When it comes to seasonal workers, the main concern is usually whether the UK has enough. Now a new issue has arisen: there are mounting fears the current system is leading to more abuse than ever before, putting workers at dangerously high levels of risk.

The Seasonal Worker Visa Scheme has been under increasing pressure over the past few years, as it has been forced to adapt to new sources of labour. Since Brexit and the gradual decline in EU workers, recruiters have been looking further east for labour. Initially, a greater number were recruited from eastern Europe. Then the Russian invasion of Ukraine pushed recruiters into Asia.

As the net has been cast wider, the supply chain has become longer and more vulnerable to abuse. The results are now starting to hit home.

The Bureau of Investigative Journalism and Vice UK reported this week there had been widespread mistreatment of workers on the scheme at more than 20 UK farms, nurseries and packhouses in 2022. These workers were facing “systemic bullying, abuse and growing debt”.

“Our findings expose a poorly enforced government visa scheme that is flagrantly breached by farms and recruiters, and which leaves people vulnerable to exploitation,” wrote journalists Emiliano Mellino and Rudra Pangeni.

This follows several reports of workers from countries such as Nepal and Indonesia paying thousands of pounds in fees to agencies in their home countries, then struggling to pay off their debts once in the UK.

Even the chair of the government’s independent review into labour shortages in the food supply chain, John Shropshire, said last week any seasonal worker scheme would have to go hand in hand with regulation. The clear implication being that regulation is currently lacking.

“When we have got a scheme with some longevity, we need to have some regulations because this is actually a lot of small companies employing these people who don’t have an HR team or an HR officer,” said Shropshire, who is also executive chair of G’s Fresh.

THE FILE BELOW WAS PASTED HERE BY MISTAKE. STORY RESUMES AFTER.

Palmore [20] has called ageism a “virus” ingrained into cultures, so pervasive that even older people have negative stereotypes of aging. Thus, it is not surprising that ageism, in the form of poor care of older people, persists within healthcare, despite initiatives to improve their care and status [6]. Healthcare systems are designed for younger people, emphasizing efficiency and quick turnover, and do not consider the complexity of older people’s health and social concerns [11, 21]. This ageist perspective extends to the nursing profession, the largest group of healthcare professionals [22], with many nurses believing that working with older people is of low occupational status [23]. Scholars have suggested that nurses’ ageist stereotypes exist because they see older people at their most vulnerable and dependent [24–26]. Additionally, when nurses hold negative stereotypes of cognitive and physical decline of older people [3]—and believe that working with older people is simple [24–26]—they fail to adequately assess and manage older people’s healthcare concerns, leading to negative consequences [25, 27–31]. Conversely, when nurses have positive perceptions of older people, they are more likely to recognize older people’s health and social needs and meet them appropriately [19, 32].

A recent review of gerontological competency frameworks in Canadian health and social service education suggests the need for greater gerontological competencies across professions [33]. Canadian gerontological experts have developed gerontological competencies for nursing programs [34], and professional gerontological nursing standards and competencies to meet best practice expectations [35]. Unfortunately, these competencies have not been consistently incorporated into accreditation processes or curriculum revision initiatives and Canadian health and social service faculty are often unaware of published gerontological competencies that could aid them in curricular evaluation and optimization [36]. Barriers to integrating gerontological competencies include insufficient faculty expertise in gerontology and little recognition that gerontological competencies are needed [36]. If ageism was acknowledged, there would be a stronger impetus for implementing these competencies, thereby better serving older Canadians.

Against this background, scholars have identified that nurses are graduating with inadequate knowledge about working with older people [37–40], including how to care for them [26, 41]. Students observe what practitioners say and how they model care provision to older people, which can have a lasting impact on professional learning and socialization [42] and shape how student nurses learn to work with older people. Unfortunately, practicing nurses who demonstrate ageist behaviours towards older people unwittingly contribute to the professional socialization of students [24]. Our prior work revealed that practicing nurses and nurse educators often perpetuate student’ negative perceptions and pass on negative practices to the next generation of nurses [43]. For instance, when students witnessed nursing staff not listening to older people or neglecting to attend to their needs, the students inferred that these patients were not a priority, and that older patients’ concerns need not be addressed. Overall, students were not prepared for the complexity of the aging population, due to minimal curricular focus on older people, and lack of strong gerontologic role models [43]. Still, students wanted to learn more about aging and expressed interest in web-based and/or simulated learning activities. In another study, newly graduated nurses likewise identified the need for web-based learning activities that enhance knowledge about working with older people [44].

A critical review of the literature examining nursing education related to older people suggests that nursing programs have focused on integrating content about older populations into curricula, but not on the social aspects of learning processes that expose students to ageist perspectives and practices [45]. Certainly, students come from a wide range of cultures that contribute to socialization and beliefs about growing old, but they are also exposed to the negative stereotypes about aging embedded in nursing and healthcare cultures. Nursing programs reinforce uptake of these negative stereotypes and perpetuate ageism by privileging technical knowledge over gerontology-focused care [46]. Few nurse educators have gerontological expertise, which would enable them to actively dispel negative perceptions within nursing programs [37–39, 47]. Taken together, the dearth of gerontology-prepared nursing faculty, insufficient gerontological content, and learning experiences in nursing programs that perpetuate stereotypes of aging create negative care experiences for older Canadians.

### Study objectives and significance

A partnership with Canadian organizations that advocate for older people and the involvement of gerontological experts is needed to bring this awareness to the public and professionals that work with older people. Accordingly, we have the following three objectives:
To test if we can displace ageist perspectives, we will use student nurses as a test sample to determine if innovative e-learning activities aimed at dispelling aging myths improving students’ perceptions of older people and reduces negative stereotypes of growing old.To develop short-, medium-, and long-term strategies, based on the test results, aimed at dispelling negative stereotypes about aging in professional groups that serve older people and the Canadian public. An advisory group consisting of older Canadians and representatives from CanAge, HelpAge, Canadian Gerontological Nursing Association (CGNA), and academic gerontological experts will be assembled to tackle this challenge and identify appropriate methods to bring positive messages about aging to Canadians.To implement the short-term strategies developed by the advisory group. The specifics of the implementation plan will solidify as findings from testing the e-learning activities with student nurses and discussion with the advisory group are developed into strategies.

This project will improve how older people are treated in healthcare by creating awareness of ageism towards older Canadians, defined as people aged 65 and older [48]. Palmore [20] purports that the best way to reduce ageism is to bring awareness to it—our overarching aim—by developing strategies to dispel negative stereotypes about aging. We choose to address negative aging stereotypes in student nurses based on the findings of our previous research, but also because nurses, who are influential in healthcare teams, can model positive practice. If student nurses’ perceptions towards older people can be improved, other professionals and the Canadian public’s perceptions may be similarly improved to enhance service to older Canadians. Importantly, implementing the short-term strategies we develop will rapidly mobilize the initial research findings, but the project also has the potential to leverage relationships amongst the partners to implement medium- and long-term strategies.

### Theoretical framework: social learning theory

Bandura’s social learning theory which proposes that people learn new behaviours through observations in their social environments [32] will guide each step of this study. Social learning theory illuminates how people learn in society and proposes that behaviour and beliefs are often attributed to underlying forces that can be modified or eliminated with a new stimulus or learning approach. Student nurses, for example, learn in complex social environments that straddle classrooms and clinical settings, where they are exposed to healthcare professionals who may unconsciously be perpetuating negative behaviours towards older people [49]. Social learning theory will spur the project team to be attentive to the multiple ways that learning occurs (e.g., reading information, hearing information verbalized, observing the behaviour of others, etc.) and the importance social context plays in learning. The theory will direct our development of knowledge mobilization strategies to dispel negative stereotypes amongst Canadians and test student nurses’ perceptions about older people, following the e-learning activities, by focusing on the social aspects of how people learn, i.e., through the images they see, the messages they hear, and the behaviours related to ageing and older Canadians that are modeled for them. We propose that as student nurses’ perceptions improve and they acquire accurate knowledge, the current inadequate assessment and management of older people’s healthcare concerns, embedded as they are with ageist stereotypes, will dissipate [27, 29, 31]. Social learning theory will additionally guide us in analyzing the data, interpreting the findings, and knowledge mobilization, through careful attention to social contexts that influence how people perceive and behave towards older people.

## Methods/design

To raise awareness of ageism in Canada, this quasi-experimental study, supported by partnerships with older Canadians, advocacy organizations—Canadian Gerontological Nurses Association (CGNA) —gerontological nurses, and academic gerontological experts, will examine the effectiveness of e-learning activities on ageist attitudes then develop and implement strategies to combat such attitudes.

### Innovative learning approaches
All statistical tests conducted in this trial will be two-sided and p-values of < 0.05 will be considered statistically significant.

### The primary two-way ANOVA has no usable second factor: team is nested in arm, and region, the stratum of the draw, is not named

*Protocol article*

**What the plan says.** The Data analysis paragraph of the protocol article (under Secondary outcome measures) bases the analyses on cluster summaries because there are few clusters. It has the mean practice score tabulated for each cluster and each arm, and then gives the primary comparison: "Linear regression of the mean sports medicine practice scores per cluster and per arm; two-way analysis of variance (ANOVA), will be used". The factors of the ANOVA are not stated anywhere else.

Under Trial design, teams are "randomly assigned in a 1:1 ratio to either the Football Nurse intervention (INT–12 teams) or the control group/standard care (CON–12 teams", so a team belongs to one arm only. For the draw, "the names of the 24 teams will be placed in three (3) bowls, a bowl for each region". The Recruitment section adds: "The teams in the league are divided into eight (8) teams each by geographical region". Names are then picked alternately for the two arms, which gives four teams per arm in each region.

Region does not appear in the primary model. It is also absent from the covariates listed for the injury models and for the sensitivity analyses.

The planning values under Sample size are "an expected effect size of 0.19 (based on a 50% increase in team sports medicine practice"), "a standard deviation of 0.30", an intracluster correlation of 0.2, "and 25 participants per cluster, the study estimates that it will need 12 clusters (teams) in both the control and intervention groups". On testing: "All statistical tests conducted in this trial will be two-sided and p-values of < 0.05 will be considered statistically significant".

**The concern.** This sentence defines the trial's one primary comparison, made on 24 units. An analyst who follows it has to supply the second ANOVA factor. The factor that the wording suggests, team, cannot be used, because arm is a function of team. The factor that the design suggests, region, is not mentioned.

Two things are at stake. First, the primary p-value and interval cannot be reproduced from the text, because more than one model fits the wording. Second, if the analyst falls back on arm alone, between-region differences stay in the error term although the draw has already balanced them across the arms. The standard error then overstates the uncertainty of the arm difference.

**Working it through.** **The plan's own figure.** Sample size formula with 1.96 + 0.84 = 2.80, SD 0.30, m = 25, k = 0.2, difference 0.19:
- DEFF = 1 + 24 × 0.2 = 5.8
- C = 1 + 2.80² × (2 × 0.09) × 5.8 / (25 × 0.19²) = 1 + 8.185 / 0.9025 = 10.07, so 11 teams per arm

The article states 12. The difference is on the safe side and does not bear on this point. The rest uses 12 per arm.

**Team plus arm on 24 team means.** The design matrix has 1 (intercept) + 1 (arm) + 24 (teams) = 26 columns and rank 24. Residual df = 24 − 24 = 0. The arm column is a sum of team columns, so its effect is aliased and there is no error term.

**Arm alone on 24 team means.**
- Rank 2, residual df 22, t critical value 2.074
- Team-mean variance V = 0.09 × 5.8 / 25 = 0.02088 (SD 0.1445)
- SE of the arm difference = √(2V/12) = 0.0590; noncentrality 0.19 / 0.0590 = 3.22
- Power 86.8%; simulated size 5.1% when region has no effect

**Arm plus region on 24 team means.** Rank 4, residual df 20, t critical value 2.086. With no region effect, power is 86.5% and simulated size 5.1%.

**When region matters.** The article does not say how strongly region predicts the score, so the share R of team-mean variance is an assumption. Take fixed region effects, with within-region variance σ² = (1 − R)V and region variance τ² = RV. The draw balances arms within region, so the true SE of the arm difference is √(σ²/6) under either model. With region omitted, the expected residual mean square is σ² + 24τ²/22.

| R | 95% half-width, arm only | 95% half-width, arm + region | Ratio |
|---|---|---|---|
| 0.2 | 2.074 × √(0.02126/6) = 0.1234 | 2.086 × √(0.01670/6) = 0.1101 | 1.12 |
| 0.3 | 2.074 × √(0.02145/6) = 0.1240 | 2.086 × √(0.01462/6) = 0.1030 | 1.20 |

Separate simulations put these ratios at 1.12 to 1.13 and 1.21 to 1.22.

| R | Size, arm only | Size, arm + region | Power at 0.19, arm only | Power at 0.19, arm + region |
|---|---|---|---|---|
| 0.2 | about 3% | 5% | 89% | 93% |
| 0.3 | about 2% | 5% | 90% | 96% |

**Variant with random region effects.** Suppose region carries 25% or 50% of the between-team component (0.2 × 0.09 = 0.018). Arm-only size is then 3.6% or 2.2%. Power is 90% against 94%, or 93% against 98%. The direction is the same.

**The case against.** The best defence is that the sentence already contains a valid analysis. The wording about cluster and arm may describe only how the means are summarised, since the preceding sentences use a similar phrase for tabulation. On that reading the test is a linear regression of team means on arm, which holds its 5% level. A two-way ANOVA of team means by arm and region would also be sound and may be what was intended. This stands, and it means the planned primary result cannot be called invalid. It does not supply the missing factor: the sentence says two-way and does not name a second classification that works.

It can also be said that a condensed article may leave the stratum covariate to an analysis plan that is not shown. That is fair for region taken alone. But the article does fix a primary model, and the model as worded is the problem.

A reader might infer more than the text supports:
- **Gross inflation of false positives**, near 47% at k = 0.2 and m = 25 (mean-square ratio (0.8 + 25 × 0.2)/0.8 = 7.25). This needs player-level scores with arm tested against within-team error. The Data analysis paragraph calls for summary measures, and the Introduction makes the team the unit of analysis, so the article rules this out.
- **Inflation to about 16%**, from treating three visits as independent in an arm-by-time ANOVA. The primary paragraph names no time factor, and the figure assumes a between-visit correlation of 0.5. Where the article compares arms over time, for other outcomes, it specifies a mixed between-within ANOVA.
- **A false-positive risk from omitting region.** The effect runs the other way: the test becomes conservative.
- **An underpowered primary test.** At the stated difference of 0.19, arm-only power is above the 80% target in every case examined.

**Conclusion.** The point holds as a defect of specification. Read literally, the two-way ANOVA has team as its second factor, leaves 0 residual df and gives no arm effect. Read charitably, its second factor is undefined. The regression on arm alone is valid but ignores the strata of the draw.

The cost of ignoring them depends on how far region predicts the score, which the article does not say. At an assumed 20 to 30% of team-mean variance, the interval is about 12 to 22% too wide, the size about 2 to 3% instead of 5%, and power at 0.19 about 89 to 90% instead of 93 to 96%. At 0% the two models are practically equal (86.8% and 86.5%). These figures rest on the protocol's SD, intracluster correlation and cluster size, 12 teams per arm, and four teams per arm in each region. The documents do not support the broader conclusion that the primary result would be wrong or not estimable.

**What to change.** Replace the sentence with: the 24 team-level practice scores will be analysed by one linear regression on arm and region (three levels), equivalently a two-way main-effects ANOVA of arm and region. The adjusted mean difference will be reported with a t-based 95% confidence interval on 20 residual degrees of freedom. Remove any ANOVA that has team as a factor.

G’s, one of the major fruit & vegetable suppliers in the UK, can audit the whole trail back to the start of the labour supply chain, he says. But Shropshire acknowledged “there are not many companies like us who can do that”.

“There has got to be regulation and there has got to be then enforcement,” he added.

This is not the first time these views have been aired. Last year, David Camp, CEO of the Association of Labour Providers, told The Grocer there had been “infiltration into recruitment at various levels by third parties”. He urged the government to look into the scheme rules to improve “communication and definition”.

At the same time, Kate Roberts, head of policy at research organisation Focus on Labour Exploitation, called for a “significant rehaul” of the system to make it more “sustainable for workers”.

That rehaul is underway, to some extent.  Since these complaints were voiced, the government has commissioned the review led by Shropshire. It has also stripped one of the six recruiters, AG Recruitment, of its licence due to rumoured abuses.

However, other than the removal of AG Recruitment from the scheme, there has been little immediate action from the government. This has forced parts of the supply chain to take matters into their own hands. Aldi, Tesco and Sainsbury’s announced funds into tighter audits of their supply chains earlier this month, for example. 

Better regulation within the food supply chain is becoming increasingly high priority, and no doubt will be featured in Shropshire’s upcoming review.

The ultimate goal is to have a robust scheme for seasonal workers that is stable and reliable. That’s something growers and workers don’t yet have.